Strawberry Clementine Shortcakes with Vanilla Custard

Strawberries have a special place in my heart.  My grandparents always had a patch when I was a kid and some of my favorite summer memories are picking and eating my way through the patch, shooing away the box turtles that would come to eat, too, and helping to make strawberry jam.  Most importantly, since my birthday is in early June, my Pop would often make homemade strawberry ice cream for me.

Having said that, there is not a food that is more illustrative of the importance of eating seasonal than the strawberry.  Strawberries are pretty much the perfect food from mid-May to early June only.  You may be able to get some mediocre ones in April and July, but outside of that, they are all overgrown, watery, sour garbage.  (I have a lot of opinions about strawberries).

When strawberries are at their prime, they shouldn’t be overcomplicated.  A basic shortcake or angel food cake, strawberries with the tiniest bit of sugar just to macerate, and some fresh cream is all you need.  Hell, you can lose the cake all together and just give me a bowl of berries and cream at that point.

This recipe is not for those berries.

This recipe is for those shoulder-season berries – decent, but they still need a little help along.  A little flavor boost.  First, I add some clementine juice and zest to the macerated strawberries to give it a little extra sweetness and tartness.  Then I swap out the light whipped cream for a heavier, more decadent vanilla custard. 

The shortcake recipe is made with White Lily flour, which I recommend for anything in the biscuit family.  It is made with soft winter wheat so it is more delicate and has less gluten and protein. In fact, I adapted this shortcake recipe from a few others, including the one on their website. The flour is hard to find if you don’t live in the south, so if you don’t have it, just use a scant 2 cups of flour instead. 

The custard is my mom’s recipe that she uses as a base for cream pies like banana or coconut. It adds more vanilla flavor than just whipped cream, leaving hints of strawberry ice cream and orange dreamsicle.

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Strawberry Clementine Shortcakes with Vanilla Custard

An amped-up strawberry shortcake that is great for slightly out of season strawberries that need a little help. 

  • Author: Beth Gannon
  • Prep Time: 30 mins
  • Cook Time: 40 mins
  • Total Time: 70 mins
  • Yield: 8 shortcakes 1x
  • Category: Dessert
Scale

Ingredients

Shortcakes

  • 2 cups White Lily all purpose flour (or a scant 2 cups all purpose flour if using other brands)
  • 3 tsp baking powder
  • 1 tsp salt
  • 6 tablespoons sugar
  • ½ cup (one stick) cold butter, cut into pieces
  • ¾ cup whole milk

Strawberries

  • 2 lbs strawberries, hulled and sliced
  • Zest of 1 clementine
  • Juice of 1 clementine
  • ¼ cup sugar

Vanilla Custard

  • 1/3 cup sugar
  • 3 Tbs cornstarch
  • ¼ tsp salt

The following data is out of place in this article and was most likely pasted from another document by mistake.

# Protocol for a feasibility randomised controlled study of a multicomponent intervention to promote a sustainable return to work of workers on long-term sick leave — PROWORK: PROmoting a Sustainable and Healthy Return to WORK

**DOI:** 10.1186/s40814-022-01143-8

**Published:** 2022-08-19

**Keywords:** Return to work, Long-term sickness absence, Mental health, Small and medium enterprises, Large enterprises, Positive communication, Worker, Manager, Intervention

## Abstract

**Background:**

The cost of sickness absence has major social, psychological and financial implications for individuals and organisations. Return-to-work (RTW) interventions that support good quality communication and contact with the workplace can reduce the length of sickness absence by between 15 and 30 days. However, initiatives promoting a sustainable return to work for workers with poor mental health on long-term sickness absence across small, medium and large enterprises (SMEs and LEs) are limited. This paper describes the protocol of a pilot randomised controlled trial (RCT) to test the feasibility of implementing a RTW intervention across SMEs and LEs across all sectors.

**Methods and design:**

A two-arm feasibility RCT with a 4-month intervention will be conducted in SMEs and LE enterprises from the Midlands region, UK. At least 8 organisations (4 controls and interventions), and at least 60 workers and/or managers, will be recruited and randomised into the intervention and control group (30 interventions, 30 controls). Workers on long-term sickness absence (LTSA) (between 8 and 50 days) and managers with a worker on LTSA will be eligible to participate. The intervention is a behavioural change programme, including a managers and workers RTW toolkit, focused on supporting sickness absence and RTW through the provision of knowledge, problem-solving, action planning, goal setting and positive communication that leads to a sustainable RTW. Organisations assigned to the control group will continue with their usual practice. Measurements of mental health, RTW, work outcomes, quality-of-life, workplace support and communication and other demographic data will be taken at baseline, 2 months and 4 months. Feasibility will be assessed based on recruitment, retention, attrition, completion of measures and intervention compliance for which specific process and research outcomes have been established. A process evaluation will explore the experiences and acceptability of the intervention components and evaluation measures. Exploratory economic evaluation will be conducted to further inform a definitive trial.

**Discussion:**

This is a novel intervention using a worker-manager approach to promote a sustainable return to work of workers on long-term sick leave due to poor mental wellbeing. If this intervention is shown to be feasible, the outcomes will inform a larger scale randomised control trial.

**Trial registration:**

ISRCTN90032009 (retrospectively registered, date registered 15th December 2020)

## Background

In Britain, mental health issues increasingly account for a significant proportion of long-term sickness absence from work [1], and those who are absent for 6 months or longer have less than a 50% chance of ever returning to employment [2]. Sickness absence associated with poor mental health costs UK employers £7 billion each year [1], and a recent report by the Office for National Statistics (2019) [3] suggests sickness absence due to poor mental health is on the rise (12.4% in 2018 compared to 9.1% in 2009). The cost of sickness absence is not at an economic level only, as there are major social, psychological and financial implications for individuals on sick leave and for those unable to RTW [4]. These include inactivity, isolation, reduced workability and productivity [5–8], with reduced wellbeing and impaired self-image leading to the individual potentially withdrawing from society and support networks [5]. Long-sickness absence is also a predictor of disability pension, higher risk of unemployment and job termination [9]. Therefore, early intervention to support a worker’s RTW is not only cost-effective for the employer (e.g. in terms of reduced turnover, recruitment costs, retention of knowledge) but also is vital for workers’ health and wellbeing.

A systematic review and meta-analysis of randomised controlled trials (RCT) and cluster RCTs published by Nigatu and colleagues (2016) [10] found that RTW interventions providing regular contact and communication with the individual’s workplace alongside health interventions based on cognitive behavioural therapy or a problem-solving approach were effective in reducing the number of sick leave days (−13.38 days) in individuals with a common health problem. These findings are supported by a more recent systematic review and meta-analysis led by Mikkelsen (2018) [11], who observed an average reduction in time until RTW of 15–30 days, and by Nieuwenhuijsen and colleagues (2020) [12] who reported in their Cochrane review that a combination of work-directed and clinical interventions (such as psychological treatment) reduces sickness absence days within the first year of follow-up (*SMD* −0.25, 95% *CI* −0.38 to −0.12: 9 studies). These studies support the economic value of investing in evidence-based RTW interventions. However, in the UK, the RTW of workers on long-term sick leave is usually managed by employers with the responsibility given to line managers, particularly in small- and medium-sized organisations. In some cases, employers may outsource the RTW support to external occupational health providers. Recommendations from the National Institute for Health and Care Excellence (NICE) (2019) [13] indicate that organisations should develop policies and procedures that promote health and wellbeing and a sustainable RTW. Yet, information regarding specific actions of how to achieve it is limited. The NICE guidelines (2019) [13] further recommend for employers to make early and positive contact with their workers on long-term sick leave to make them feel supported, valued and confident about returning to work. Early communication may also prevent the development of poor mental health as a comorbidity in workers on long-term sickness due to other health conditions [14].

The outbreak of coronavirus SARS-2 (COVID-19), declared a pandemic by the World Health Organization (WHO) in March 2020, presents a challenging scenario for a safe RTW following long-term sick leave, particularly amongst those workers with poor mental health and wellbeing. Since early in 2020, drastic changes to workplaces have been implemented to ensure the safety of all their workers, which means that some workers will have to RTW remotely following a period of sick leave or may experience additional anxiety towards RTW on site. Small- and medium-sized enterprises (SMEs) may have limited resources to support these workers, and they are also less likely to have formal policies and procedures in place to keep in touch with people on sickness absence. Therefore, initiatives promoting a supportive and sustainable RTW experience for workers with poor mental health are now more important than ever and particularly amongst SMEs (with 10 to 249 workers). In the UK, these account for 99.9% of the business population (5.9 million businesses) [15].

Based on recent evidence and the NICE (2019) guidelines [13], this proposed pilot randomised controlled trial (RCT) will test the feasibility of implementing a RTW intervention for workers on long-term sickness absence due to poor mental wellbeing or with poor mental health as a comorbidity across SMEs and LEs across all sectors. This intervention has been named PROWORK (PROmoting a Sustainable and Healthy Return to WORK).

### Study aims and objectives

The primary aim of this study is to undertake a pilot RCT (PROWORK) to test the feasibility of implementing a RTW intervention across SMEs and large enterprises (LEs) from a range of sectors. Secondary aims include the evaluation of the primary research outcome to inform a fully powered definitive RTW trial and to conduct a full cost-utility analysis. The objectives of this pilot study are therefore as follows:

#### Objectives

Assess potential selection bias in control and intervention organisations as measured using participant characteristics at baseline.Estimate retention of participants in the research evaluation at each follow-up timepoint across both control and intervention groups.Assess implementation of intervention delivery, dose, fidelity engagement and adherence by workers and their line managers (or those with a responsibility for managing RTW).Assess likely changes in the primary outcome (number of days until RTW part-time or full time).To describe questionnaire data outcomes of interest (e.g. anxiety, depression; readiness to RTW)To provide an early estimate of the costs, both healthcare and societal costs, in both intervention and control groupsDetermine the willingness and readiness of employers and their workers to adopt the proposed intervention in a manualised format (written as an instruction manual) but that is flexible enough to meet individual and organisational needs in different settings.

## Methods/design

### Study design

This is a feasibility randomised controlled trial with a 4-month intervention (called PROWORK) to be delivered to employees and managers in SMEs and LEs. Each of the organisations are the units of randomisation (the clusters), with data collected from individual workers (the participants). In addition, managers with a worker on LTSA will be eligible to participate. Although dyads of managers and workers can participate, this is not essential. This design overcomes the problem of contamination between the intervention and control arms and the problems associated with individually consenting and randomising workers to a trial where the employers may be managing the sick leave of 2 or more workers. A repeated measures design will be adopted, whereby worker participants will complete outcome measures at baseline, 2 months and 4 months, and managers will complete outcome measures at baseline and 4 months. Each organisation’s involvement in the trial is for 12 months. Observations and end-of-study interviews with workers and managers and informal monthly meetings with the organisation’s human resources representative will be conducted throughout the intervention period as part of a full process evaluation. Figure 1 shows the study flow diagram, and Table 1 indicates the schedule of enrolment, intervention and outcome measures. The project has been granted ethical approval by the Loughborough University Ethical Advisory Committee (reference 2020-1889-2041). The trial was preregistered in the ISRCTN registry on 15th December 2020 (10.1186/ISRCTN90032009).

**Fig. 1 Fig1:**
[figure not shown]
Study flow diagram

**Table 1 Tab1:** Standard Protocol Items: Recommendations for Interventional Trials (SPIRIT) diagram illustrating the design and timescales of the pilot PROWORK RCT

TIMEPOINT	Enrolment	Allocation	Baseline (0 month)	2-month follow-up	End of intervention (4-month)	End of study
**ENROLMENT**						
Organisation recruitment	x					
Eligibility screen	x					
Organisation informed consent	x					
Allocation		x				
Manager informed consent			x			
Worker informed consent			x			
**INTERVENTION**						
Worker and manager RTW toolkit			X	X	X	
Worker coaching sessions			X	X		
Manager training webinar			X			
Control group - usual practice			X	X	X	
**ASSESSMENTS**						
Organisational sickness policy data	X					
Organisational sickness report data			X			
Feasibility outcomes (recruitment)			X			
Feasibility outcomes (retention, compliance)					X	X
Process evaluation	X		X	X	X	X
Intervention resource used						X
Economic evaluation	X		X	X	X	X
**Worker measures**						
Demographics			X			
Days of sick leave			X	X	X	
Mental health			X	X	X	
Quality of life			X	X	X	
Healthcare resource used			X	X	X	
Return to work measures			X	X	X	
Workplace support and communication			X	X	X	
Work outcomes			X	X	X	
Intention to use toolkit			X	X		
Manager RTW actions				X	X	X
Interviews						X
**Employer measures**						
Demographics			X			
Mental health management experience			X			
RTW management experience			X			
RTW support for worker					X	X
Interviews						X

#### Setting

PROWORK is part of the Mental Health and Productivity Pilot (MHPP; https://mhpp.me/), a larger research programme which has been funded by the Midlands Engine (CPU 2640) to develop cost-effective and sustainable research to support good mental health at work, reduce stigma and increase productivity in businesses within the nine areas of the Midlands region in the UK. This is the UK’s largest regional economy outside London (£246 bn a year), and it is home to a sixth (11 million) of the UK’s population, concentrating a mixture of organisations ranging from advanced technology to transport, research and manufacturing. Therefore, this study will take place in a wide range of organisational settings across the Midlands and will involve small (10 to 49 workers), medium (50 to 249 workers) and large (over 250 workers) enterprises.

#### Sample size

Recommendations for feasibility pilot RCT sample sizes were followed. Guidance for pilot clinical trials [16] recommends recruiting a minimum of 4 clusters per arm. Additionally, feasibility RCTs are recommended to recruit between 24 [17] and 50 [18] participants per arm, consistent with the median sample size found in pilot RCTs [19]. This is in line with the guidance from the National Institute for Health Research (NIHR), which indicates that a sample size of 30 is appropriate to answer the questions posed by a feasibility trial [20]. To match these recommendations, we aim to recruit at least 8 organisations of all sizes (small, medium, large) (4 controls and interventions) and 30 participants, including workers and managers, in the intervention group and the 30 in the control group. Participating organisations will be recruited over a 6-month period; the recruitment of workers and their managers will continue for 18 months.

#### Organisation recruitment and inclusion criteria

• 1 ½ cups whole milk
  • 2 egg yolks, beaten
  • 2 Tbs butter
  • 1 tsp vanilla
  • 2 egg whites
  • ¼ cup sugar

Instructions

For the shortcakes: 

Preheat oven to 425F. Combine the flour, baking powder, salt, and 6 tbsp sugar in a medium mixing bowl.  Cut in the butter until it is the size of peas by criss-crossing two knives or using a pastry blender.  Gradually add the milk and toss with a fork until the dough comes together.  You may not need all of the milk.  Turn the dough out onto a well-floured surface and continue to knead 4-5 times until the dough comes together.  Roll the dough out to ¾ inch thick and cut with a biscuit cutter.  Re-roll the scraps and cut until the dough is gone.   Place the shortcakes on a cookie sheet covered with parchment. Brush with milk or cream and sprinkle with demerara or regular white sugar.  Bake for 10 minutes, until golden.  Remove from the pan and cool on a rack until room temperature.

For the strawberries:

In a bowl, sprinkle sliced strawberries with ¼ cup sugar.  Add the orange zest and juice and toss to coat.  You can add more sugar here if needed but remember it will get sweeter and juicier as it sits. Chill until ready to assemble.  

For the custard: 

Whisk together the 1/3 cup sugar, cornstarch, and salt in a medium saucepan.  Add the milk and beaten egg yolks, and cook over medium to medium-high heat, stirring constantly until thick and bubbly, 25-30 minutes. Once the mixture thickens and boils, remove from heat and add the butter and vanilla.  In the meantime, beat the egg whites until they form soft peaks.  Add the ¼ cup of sugar and whip until they form firm peaks. While the yolk mixture is still hot, very slowly begin to drizzle it into the egg whites, stirring as you add it to avoid scrambling the egg whites as you mix. Chill mixture in the refrigerator for 2 hours before serving.

To assemble:  Slice a shortcake in half.  Spoon strawberry mixture and juice over the shortcake.  Add pudding and put the other half of the shortcake on top.  You can add more strawberry and pudding mixture to the top if you want (you do, trust me). 

Notes